New Delaware residents who currently have a valid driver’s license must pay a $40 transfer fee and pass a vision exam. Generally, you are exempt from taking the written and road tests unless your license has expired. You will have to surrender the old license within 60 days of establishing residency.

Motorcycle Licensing Information in Delaware

The process for obtaining a motorcycle endorsement in Delaware is similar to procedures for other types of licenses. Essentially, you will need to complete the following:

  • DMV application
  • Pass a written test and eye exam
  • Receive a temporary learner’s permit
  • Pass the road test

Delaware’s DMV requires a 10 day waiting period after receiving a learner’s permit before taking the road test.

Qualifying for the motorcycle endorsement includes having a current Delaware driver’s license. Teenage riders under 18 must take a motorcycle rider course. It is not mandatory for drivers over 18 to take the course, although it is encouraged.

Georgetown, Dover and Wilmington DMV offices process motorcycle endorsement applications. After passing the written test, eye exam and road test, you will receive a new Delaware license with a motorcycle endorsement.

Commercial Vehicle Licensing Information in Delaware

The DMV also issues a commercial driver’s license (CDL) once you qualify and meet state and federal requirements. To qualify, you must be at least 18 years old with one year of on-the-road driving experience. Your must be 21 years old before you can drive across state lines with a Delaware CDL. In addition, you must be:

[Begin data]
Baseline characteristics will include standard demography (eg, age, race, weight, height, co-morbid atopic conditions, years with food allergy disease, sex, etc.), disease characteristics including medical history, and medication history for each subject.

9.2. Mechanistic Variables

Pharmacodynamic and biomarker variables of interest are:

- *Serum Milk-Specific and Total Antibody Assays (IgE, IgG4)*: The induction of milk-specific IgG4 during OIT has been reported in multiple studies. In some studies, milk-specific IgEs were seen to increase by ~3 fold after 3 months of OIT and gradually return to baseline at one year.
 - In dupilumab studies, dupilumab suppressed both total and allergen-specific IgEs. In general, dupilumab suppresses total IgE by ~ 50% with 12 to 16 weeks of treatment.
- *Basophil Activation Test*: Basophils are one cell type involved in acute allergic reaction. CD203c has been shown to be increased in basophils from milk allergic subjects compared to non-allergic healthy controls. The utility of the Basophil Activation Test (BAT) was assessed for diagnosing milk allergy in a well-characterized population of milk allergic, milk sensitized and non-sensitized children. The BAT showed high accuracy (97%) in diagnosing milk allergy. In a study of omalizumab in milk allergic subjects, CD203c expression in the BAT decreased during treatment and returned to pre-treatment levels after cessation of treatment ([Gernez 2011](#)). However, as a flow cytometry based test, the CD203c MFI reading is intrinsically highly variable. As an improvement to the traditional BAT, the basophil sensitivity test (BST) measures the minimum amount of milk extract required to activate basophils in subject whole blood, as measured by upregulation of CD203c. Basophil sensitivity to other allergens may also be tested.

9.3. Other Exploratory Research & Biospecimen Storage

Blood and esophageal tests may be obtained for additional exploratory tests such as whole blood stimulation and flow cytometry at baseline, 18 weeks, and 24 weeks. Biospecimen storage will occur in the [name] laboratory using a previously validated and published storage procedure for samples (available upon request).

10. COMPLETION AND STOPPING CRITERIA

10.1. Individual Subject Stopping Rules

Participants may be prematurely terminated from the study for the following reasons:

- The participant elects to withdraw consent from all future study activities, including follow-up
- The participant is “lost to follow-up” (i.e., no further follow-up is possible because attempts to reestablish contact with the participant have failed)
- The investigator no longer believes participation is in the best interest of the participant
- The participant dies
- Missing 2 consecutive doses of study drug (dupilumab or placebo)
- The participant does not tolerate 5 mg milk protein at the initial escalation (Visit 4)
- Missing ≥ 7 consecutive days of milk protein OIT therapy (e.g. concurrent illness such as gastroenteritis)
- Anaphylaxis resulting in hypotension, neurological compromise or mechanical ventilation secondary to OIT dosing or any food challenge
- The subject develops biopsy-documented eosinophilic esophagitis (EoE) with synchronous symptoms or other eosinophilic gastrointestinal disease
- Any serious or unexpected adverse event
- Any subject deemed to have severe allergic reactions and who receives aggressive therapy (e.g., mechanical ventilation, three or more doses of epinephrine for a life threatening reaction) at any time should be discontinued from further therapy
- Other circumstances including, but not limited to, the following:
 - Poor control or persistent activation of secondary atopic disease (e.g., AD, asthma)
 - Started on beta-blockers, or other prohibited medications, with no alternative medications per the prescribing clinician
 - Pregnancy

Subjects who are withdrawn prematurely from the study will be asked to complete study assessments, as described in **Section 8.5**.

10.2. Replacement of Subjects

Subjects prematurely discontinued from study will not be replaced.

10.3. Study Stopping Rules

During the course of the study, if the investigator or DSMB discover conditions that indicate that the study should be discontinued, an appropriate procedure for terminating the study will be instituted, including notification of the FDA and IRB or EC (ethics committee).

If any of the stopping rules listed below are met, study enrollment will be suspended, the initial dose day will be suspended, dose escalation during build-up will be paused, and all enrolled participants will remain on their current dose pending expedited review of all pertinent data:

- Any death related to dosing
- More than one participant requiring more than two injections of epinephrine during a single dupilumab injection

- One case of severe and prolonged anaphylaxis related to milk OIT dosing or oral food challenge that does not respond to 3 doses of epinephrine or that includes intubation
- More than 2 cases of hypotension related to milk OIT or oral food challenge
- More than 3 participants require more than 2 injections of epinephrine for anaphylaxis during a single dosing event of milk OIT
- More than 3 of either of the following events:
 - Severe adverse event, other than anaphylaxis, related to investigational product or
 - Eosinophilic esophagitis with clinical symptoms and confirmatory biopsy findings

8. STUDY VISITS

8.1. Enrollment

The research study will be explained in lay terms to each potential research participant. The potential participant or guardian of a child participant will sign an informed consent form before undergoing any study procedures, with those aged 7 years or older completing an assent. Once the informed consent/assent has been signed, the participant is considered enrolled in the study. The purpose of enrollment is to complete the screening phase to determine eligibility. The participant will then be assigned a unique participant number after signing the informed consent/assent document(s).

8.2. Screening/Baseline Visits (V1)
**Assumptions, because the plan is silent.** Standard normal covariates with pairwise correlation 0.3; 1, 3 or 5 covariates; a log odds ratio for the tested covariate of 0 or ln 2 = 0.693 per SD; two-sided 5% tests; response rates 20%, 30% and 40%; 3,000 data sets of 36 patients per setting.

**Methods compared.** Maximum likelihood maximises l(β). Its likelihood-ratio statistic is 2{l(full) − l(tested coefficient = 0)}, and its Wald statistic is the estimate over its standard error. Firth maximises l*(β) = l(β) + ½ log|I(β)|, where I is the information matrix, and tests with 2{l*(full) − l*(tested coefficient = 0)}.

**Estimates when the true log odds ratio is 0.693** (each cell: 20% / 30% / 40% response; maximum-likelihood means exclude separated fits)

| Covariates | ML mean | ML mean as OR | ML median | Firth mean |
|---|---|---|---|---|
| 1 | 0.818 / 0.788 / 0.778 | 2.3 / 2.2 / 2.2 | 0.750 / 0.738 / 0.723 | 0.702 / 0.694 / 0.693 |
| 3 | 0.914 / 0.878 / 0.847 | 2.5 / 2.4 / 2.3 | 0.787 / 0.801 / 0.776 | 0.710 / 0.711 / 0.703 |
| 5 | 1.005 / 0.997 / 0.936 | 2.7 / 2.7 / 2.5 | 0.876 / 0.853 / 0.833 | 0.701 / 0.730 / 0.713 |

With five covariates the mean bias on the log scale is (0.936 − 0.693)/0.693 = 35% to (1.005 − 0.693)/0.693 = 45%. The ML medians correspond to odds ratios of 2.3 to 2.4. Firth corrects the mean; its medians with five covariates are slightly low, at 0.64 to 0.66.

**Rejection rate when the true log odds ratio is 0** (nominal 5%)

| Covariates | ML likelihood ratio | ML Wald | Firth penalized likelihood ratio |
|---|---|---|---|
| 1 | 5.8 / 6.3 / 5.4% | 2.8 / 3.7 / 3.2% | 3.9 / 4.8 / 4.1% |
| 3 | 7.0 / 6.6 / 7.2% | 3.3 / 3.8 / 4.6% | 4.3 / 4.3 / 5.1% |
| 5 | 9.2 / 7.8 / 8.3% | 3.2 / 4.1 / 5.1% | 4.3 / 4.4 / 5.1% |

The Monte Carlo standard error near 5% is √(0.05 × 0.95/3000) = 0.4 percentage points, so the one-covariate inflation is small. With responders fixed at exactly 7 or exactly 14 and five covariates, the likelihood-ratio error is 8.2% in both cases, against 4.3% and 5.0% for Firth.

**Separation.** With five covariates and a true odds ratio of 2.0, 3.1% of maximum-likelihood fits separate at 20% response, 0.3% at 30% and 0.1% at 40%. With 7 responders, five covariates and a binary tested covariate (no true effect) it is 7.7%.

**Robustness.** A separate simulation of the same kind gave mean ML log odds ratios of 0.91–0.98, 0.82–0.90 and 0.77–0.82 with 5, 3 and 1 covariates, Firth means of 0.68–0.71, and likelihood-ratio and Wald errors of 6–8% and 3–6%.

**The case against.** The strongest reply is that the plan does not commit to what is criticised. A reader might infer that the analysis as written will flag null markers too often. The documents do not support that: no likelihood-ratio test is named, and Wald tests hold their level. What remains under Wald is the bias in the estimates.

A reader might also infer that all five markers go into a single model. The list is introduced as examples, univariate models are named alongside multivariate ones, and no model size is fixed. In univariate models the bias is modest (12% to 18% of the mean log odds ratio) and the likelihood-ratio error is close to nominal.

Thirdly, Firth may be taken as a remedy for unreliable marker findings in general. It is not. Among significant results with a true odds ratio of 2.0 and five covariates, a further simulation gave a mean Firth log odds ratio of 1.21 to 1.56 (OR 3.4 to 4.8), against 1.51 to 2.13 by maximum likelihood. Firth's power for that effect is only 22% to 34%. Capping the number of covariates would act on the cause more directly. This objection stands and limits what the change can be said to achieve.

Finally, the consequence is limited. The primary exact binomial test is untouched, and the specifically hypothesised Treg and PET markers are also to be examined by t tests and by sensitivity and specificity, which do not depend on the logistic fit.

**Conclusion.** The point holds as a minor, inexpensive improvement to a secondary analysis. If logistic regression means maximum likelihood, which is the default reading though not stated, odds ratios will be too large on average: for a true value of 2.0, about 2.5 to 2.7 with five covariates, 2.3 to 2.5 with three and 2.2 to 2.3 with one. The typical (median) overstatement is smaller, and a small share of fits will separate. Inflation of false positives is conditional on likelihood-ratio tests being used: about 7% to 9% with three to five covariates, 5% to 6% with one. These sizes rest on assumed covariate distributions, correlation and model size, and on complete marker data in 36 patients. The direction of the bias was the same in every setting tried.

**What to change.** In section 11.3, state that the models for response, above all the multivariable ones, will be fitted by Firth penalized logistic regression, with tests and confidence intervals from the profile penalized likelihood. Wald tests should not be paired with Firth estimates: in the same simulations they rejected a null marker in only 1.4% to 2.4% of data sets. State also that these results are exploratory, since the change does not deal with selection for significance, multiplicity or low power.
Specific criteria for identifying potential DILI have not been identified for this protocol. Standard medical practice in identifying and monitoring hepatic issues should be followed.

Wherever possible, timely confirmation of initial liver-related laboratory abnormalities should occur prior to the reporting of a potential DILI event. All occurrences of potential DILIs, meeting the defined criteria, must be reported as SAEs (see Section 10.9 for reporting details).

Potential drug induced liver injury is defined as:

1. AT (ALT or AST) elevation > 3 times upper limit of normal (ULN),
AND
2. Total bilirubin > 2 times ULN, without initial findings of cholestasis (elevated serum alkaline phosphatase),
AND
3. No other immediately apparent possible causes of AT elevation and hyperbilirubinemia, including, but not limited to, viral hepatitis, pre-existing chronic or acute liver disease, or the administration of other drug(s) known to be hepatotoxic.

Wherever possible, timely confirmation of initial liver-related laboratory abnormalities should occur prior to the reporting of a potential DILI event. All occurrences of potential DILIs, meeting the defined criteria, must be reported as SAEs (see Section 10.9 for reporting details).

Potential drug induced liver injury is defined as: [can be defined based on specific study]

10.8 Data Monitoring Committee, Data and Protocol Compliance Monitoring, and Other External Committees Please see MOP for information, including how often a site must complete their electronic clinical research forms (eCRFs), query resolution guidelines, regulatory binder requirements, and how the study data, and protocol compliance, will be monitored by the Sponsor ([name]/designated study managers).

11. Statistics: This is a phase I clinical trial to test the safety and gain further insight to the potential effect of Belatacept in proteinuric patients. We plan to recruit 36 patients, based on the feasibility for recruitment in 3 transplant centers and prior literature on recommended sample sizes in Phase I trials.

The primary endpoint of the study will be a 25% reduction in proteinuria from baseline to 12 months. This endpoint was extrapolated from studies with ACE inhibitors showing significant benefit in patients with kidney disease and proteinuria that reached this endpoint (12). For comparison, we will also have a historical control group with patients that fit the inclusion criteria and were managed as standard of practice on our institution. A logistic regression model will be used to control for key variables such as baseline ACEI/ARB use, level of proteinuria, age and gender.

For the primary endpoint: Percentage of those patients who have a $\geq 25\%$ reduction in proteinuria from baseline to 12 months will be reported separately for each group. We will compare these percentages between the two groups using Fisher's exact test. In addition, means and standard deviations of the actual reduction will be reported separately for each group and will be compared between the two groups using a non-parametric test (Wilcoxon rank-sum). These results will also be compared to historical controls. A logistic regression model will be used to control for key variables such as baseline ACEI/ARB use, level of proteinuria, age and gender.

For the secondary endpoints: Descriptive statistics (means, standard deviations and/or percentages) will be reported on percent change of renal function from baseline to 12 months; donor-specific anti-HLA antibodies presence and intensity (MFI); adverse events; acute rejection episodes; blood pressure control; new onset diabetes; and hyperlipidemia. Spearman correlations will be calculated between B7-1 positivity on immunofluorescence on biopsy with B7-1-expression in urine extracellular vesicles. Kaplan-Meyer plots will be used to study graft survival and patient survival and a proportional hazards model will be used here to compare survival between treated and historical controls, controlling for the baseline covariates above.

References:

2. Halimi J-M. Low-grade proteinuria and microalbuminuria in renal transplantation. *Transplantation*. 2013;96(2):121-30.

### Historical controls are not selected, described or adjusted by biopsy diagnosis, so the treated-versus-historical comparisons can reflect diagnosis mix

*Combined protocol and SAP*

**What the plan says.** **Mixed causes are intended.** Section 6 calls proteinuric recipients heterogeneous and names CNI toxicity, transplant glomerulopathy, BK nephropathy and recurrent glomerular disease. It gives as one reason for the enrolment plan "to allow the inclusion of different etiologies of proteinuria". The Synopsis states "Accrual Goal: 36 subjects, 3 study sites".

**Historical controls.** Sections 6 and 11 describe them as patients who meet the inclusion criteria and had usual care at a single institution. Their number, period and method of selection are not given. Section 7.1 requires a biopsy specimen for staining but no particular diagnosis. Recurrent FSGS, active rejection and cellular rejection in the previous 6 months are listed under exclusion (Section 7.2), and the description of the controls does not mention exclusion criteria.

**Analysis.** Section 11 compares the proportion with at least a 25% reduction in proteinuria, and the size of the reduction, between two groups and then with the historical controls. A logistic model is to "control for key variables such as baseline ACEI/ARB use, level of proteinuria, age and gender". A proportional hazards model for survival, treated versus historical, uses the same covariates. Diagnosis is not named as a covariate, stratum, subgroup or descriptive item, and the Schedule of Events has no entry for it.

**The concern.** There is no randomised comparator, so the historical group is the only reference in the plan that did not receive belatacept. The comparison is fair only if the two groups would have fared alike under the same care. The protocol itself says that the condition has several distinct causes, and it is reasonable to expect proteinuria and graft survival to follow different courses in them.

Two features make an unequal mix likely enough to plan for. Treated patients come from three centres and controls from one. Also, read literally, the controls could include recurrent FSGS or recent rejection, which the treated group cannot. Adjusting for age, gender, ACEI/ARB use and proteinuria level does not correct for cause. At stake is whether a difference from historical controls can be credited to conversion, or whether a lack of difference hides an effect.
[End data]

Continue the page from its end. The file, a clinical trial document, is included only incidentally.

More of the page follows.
• Medically fit and pass a driver physical
  • Not have suspensions, revocations or serious driving violations

An application for a CDL is available from any DMV office in the state. You will need to provide proof of residency and personal identification. Every applicant must pass the knowledge tests after studying the Commercial Driver’s Manual provided by the state. The test covers laws and regulations related to CDL driving. Depending on any specialized endorsements, you may need to take more than one test.

The state of Delaware issues a CDL Learner’s permit once you pass the knowledge tests and pay the $48 fee. An additional $5 fee is required for each endorsement you may need. This permit is valid for a six month period to give you time to practice driving skills before taking the road test.

Although you have six months before the permit expires, you can take the road test 10 days after receiving the permit. The CDL manual also provides great examples to help you prepare for the road skills test.

Usually, the road skills test is conducted on an established route that offers an opportunity for you to demonstrate different driving challenges. These maneuvers represent typical scenarios that you could face while driving a commercial vehicle. The examiner wants to determine whether you can safely handle the commercial vehicle.

There are new federal requirements to self-certify your vehicle operation type with the Delaware DMV by January 2014.

More Resources on Auto Insurance in Delaware

Department of Insurance